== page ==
Bridge Biotherapeutics said Tuesday that it plans to start phase 1 clinical trials for BBT-401, an ulcerative colitis candidate drug.
Ulcerative colitis is a common inflammatory bowel disease such as Crohn's disease. It is a recurrent inflammatory disease with multiple ulcers in the mucosa of the colon.
The initiation of the clinical trials comes after no further supplemental data request from the U.S. Food and Drug Administration (FDA) regarding the company’s investigational new drug (IND) application in the 30-day period after its submittal. The company applied for the IND on Jan. 26.
During the period, the company took steps to successfully begin its clinical trials by applying for a review of the data to the Institutional Review Board (IRB) and preparing to recruit patients for the clinical trials.
The company plans to begin to check the eligibility of healthy volunteers in early March and start the single ascending dose (SAD) trial, which gradually increases the dose from the low dose to the high dose, for the first patient group on March 21. During the SAD testing, the company aims to test seven treatments, which will also lead to confirm the food-effect bioavailability of the drug.
Bridge Biotherapeutics aims to complete phase 1 clinical trials, including SAD and Multiple Ascending Dose (MAD) tests, by the end of this year.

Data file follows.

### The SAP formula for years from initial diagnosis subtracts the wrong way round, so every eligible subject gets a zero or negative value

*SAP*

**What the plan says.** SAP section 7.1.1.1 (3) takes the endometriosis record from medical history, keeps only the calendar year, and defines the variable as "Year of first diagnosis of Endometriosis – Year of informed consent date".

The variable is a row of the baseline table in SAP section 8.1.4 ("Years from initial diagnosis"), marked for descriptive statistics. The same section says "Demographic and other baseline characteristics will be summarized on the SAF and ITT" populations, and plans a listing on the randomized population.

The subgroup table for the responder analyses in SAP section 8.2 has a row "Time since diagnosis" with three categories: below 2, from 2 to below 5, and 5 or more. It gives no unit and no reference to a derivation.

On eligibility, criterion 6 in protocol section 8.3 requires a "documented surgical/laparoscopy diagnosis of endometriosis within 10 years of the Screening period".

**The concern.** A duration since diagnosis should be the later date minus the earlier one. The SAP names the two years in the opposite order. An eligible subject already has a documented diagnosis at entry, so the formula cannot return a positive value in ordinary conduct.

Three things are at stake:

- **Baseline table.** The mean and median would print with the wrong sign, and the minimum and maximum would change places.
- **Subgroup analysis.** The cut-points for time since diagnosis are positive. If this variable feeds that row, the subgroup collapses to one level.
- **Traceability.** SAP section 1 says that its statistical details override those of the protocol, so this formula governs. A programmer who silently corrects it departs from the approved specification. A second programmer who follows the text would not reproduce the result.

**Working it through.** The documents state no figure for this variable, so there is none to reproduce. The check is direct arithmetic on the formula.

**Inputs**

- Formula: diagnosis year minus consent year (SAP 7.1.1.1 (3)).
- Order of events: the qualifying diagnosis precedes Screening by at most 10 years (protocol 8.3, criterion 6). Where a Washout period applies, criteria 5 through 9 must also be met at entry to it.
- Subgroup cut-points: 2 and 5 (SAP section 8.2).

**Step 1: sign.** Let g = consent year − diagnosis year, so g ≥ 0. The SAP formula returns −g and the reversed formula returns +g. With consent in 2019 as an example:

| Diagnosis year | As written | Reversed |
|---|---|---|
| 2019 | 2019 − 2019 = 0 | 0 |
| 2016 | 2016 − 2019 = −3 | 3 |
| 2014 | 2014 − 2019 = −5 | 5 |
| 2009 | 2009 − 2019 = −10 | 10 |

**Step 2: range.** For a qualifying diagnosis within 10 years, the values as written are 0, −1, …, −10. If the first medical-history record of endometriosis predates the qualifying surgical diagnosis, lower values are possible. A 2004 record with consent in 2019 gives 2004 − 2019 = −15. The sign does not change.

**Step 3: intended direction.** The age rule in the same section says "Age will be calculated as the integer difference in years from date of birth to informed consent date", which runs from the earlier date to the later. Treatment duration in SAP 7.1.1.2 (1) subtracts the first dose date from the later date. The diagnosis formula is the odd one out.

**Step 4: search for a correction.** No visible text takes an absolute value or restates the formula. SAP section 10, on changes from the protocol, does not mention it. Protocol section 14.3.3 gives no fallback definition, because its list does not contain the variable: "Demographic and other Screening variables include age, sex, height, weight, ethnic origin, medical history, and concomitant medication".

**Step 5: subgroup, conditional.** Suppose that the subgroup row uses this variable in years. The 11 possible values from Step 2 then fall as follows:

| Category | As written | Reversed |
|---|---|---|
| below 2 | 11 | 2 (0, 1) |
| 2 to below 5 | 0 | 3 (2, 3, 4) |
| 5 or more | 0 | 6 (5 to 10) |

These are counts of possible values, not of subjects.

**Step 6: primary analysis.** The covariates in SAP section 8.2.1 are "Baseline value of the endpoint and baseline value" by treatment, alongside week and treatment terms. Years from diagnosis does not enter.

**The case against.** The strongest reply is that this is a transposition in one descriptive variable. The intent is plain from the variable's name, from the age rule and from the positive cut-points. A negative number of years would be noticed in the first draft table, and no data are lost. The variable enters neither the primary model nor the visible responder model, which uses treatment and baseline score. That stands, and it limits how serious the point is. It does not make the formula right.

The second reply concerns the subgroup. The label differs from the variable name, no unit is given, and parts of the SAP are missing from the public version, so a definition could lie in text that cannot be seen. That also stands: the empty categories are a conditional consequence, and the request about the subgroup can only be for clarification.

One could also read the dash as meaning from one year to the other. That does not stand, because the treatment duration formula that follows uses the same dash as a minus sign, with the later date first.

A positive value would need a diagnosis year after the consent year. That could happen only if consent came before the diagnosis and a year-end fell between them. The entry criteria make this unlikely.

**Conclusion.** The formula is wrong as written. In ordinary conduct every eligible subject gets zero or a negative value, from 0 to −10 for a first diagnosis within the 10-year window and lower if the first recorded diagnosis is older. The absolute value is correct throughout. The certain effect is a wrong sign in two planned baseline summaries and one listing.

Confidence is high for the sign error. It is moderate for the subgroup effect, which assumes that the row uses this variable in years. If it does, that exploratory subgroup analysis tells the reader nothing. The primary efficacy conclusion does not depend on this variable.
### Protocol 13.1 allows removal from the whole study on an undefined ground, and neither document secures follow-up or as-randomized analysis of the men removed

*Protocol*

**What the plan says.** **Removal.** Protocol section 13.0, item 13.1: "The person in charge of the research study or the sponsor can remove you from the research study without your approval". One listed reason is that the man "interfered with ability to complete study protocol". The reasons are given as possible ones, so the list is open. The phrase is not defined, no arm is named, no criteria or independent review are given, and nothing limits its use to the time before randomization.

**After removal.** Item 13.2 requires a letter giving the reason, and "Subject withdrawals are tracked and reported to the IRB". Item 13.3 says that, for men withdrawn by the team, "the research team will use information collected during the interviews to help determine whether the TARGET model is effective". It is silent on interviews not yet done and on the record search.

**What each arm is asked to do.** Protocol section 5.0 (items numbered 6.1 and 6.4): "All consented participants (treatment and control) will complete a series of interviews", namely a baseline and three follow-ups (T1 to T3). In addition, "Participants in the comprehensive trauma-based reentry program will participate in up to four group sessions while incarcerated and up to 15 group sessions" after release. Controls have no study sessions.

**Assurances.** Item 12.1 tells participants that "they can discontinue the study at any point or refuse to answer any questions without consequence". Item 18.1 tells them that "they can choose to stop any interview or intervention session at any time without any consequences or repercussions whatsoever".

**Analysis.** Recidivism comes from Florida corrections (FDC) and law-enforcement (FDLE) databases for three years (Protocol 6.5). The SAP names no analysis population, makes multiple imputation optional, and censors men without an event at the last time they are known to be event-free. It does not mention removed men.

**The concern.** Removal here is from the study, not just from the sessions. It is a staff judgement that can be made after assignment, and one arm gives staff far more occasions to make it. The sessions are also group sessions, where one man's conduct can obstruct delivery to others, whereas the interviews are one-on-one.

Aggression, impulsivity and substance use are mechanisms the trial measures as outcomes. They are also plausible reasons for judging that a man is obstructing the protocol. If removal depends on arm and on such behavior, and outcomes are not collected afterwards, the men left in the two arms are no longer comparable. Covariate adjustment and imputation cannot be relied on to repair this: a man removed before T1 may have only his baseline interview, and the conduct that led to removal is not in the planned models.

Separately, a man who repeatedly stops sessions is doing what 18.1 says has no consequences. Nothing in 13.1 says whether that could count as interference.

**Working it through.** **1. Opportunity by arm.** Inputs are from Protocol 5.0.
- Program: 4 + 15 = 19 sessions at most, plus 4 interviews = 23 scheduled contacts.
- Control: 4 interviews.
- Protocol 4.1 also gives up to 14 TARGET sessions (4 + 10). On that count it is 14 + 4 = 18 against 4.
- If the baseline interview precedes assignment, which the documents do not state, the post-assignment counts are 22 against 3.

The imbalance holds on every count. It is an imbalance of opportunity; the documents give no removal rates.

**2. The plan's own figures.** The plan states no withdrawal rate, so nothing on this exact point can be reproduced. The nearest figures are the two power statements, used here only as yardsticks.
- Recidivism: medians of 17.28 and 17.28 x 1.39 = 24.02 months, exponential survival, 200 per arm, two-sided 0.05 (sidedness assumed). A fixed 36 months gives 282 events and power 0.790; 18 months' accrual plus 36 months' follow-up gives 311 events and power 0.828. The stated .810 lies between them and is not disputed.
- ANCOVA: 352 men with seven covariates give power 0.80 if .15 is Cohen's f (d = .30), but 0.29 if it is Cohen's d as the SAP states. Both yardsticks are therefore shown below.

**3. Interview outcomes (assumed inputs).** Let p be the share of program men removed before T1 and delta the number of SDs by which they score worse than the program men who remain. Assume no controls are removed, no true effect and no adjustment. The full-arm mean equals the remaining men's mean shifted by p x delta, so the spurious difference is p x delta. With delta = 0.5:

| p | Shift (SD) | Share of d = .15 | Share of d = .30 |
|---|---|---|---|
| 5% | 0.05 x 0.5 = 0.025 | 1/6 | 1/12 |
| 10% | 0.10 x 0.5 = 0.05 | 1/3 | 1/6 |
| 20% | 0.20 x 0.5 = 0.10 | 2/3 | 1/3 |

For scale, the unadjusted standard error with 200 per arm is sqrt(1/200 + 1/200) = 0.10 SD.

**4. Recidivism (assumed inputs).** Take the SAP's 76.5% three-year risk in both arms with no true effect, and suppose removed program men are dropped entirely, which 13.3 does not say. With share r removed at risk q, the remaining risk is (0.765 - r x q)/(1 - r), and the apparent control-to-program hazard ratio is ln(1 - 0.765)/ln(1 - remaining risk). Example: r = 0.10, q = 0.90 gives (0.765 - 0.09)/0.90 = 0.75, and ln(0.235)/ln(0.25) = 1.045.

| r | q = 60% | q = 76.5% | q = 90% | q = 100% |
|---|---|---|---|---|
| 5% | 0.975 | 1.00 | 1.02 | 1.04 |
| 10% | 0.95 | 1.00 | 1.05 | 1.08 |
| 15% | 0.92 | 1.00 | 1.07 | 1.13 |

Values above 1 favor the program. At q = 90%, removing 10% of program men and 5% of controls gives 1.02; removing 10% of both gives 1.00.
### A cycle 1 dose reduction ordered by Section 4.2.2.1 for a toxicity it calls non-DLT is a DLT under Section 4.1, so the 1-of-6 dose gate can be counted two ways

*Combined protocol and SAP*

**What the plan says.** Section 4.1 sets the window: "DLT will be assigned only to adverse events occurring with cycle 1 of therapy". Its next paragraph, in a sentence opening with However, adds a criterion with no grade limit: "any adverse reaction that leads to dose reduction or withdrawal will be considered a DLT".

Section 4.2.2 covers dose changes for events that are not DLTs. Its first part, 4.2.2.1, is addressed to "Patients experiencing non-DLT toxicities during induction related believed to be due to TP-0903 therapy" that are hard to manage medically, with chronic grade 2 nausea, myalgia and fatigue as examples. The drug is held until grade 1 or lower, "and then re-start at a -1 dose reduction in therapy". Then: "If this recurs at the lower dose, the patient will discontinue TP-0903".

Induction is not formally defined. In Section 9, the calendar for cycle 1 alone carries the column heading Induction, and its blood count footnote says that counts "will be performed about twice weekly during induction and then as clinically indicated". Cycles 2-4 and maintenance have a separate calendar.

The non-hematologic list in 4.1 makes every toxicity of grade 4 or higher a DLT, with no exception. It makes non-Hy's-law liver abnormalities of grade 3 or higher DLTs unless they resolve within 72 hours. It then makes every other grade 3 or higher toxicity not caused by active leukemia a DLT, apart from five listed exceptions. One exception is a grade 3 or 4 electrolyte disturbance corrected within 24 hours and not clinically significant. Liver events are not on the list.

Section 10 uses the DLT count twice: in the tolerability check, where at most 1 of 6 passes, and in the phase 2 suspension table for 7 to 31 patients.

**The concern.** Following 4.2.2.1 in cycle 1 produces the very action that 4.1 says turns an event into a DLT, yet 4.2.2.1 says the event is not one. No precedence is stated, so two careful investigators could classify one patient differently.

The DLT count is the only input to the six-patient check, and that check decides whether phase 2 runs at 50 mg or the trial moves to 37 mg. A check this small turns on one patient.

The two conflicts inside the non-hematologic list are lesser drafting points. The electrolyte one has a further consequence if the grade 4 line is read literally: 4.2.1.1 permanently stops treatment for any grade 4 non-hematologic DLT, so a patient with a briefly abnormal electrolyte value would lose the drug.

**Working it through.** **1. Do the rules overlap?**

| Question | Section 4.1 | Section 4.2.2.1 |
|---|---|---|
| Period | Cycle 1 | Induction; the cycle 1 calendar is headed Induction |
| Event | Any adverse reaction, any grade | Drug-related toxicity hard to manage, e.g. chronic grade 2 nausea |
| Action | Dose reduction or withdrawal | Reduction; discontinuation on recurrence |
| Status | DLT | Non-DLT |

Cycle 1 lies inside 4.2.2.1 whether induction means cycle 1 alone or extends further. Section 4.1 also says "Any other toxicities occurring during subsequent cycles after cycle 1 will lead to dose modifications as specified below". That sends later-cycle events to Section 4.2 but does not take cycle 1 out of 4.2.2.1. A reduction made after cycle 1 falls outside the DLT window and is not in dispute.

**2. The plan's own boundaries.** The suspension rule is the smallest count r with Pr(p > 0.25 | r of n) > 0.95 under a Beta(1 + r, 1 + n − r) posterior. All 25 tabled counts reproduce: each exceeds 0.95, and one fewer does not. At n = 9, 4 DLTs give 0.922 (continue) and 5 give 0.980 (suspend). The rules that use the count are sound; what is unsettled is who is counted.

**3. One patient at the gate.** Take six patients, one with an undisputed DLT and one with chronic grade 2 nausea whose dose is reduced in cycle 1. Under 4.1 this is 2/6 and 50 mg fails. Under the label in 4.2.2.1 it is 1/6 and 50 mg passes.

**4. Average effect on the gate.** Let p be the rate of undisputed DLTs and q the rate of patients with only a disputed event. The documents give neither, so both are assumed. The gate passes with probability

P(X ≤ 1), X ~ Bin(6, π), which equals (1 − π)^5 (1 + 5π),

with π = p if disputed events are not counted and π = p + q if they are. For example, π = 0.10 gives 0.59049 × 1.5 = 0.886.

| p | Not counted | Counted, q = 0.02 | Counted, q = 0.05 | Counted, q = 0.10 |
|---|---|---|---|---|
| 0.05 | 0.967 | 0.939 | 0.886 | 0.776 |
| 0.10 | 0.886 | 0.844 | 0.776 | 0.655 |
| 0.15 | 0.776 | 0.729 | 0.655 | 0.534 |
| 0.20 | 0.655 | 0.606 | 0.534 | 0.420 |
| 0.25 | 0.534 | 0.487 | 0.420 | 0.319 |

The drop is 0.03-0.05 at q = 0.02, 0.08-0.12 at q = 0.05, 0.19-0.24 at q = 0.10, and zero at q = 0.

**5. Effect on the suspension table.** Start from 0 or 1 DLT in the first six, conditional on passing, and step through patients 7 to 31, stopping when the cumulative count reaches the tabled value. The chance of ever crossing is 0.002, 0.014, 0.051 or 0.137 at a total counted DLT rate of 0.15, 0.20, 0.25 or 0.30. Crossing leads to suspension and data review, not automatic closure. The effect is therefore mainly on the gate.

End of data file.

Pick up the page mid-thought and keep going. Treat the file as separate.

The company expects BBT-401 will become a useful alternative treatment for patients who do not respond or have little improvement to 5-ASA drugs, which accounts for 70 percent of the first-level prescription used for patients suffering from ulcerative colitis.
BBT-401 has demonstrated excellent anti-inflammatory and mucosal layer efficacy in preclinical animal efficacy testing, and has also shown high safety in preventing maximum tolerable dose at 10-gram dosage through a preclinical toxicity testing, the company said. The treatment also remains in the intestine and is not absorbed by the whole body. Therefore, it has no concerns regarding side effects caused by steroids or anti-TNF antibodies, which act on the entire body, it added.
The company was also in the process of registering patents for BBT-401 in 26 countries as of the end of last year.
“Korean researchers have come to a point where safety and efficacy of candidates discovered through intermediary research on proteins can be confirmed on humans,” Bridge Biotherapeutics CEO Lee Jung-kue said. “We are also pleased that the company was able to begin clinical studies in the U.S. in a relatively short period."
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